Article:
Brain drain: Kiwis heading overseas as living costs rise

Source: 1News

Stay in New Zealand and get trapped by debt, or travel overseas and experience the world - that's the choice Alie Benge and David Coffey say they're facing.

The couple, both 33, are among the thousands of Kiwis economists forecast will leave New Zealand as the country's pandemic border controls continue to lift.

Kiwis David Coffey and Alie Benge are thinking of moving overseas.

Coffey, a mental health worker, said they started looking at options outside Aotearoa during last year's lockdown because of the Delta outbreak. The pair had initially planned a trip but were now looking at permanently relocating to Barcelona or London.

After looking at the costs of living overseas, the couple realised "this is doable" compared to what they were paying to flat in Wellington, he told Breakfast.

"It wasn't particularly tough" to make the choice to leave, Coffey said.

Commenting on recent media coverage about brain drain, Coffey said Kiwis had always wanted to spread their wings and learn more overseas.

One day, he said he wanted to come back to New Zealand and contribute - with those experiences under his belt.

Benge, a writer, said moving overseas was just the "logical next step" for them as a couple.

"Our options were so limited - it was either taking on that huge debt or spending all our savings on paying rent," she said.

"If we wanted to travel, then staying any longer in New Zealand would use up all the money we could spend travelling… it was either leave now or be trapped here with a huge debt that would be difficult to pay off."

With the cost of living now on par with other centres around the world, it made more sense to live in London instead, Benge said.

In March, Kiwibank predicted New Zealand would have an annual net loss of about 20,000 people as borders opened.

The Ministry of Business, Innovation and Employment estimated up to 125,000 New Zealanders - of which 100,000 would be people of working age - could leave the country in the next year. MBIE's ballpark prediction, though, was 50,000.

Meanwhile, Infometrics' principal economist Brad Olsen forecast New Zealand could lose between 24,000 to 58,000 people in the next year to Australia, amid temptations of higher pay and lower living costs across the Tasman. At the same time, New Zealand could get back about 49,000 people from Australia.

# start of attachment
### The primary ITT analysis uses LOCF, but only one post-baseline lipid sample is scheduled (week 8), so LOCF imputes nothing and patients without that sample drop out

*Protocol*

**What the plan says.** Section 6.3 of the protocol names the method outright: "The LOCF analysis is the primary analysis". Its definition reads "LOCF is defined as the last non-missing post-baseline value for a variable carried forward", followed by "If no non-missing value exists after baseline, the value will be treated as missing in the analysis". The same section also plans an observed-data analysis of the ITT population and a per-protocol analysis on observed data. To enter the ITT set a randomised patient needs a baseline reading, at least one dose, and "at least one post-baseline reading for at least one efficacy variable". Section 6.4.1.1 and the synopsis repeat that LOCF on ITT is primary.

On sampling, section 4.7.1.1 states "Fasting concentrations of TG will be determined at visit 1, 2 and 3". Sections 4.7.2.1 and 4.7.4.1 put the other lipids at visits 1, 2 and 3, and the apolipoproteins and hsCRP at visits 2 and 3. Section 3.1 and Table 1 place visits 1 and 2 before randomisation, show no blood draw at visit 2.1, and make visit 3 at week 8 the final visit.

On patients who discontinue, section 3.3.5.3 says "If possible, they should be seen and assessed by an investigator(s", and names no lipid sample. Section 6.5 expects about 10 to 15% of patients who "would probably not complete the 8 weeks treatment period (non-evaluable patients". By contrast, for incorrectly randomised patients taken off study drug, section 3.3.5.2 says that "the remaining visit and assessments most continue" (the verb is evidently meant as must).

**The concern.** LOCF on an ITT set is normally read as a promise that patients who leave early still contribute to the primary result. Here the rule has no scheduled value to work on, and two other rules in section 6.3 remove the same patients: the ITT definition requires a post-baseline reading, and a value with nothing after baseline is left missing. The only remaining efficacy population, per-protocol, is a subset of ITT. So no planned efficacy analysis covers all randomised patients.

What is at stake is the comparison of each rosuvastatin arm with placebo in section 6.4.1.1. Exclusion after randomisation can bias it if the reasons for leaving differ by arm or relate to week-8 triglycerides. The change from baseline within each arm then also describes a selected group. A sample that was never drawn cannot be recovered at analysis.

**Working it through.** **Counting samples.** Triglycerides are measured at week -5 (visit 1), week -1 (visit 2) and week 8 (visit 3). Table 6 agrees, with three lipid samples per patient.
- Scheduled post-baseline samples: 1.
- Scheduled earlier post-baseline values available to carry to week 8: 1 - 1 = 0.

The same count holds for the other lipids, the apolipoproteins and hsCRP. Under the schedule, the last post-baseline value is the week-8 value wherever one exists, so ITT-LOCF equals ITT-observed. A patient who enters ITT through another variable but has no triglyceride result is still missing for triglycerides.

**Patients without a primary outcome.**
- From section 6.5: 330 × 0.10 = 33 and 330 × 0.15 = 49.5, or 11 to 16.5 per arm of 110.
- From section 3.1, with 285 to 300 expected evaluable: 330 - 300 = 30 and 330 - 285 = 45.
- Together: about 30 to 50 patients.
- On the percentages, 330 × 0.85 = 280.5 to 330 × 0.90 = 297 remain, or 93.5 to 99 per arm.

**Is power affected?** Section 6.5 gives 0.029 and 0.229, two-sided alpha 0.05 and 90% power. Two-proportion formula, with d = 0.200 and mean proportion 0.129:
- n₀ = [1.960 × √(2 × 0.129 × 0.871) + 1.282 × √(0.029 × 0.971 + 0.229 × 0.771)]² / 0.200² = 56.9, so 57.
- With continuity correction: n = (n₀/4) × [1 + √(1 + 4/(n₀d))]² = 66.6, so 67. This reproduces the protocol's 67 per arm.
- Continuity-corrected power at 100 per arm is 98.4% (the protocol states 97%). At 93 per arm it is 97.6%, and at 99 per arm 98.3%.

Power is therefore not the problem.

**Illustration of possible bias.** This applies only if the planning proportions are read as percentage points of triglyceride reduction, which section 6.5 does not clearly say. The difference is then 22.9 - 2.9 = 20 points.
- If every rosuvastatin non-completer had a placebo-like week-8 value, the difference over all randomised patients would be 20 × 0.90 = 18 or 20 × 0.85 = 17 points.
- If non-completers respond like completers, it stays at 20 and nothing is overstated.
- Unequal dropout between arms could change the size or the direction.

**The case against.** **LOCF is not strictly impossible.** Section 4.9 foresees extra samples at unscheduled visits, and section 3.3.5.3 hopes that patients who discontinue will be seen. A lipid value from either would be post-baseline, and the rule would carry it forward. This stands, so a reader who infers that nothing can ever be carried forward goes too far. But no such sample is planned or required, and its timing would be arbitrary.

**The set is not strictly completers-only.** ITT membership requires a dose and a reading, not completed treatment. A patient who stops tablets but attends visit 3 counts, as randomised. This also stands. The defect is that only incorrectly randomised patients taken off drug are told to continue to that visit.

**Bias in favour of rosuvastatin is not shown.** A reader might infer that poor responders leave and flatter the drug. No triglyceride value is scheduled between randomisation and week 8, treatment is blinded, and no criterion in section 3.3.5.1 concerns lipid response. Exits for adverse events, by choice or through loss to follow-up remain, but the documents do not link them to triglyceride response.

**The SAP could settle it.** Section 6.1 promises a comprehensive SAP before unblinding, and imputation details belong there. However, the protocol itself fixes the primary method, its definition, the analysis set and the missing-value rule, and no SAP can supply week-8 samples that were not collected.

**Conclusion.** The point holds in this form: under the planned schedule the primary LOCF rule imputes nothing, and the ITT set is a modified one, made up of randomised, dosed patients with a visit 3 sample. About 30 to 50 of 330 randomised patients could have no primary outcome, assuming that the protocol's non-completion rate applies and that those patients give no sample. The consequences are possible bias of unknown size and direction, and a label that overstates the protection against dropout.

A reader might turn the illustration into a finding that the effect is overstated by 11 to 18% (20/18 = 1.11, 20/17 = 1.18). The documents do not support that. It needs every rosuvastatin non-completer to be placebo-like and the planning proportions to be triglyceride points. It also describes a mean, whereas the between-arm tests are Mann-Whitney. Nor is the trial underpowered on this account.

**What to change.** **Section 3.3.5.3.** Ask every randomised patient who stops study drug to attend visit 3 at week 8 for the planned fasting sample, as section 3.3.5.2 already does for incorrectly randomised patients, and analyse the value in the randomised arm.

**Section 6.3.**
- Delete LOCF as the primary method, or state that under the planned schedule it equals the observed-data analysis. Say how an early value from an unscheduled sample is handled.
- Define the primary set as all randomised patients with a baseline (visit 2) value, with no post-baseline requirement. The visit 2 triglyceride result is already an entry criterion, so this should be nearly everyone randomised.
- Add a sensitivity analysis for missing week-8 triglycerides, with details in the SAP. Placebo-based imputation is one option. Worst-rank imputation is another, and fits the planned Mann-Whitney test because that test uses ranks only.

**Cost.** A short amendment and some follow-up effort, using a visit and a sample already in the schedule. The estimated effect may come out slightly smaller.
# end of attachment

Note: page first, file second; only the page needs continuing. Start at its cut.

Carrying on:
Finance Minister Grant Robertson, who appeared on Breakfast after the couple, cited the Reserve Bank's projections of net migration reaching gains of 24,000 people.

But, that figure was a long-term average. In the near term, the Reserve Bank said the impact of borders reopening on labour supplies was uncertain.

"It will be a balance. New Zealand has always relied on immigration coming in and we will be doing that over the next few years."

Robertson said Kiwis had been going on OEs for decades now and usually came back to raise their families. He added there was pent-up demand from the borders being shut in the past two years.

"What we have to do is make sure there's good quality jobs here, good quality housing here for them."

As for inflation and the rising costs of living, Robertson said inflation was increasing around the world and was driven by the likes of supply constraints and the war in Ukraine.

"This genuinely is a global phenomenon."

But non-tradable inflation in New Zealand - the rise of prices in items that aren't sold on the international market and are more impacted by domestic changes - hit 5.3% in the year to the December 2021 quarter.

Breakfast's Matty McClean asked Robertson how much the Reserve Bank's 'money printing' policies of the past two years had contributed to inflation.

Robertson said Kiwis needed to consider what the money was used for - everything from Covid-19 vaccines to supporting businesses through pandemic restrictions with the likes of the resurgence support payments.

He said New Zealanders were "pleased" that the country got through Covid-19 "with relatively limited health impacts, relatively limited economic impacts up until now".

In this high inflation environment, "the Government does its bit making sure we spend carefully and wisely", Robertson said.

"The Reserve Bank's job is the other side of the equation and that's obviously why interest rates are going up because they are now trying to bring inflation back down."

He said the consumer price index inflation rate of 5.9% between the December 2020 quarter to the December 2021 quarter was part of the cycle as the economy came down from Covid-19 stimulus.

"[Inflation rates] obviously are spiking up. By later in the year into next year, most people are predicting they'll come down again."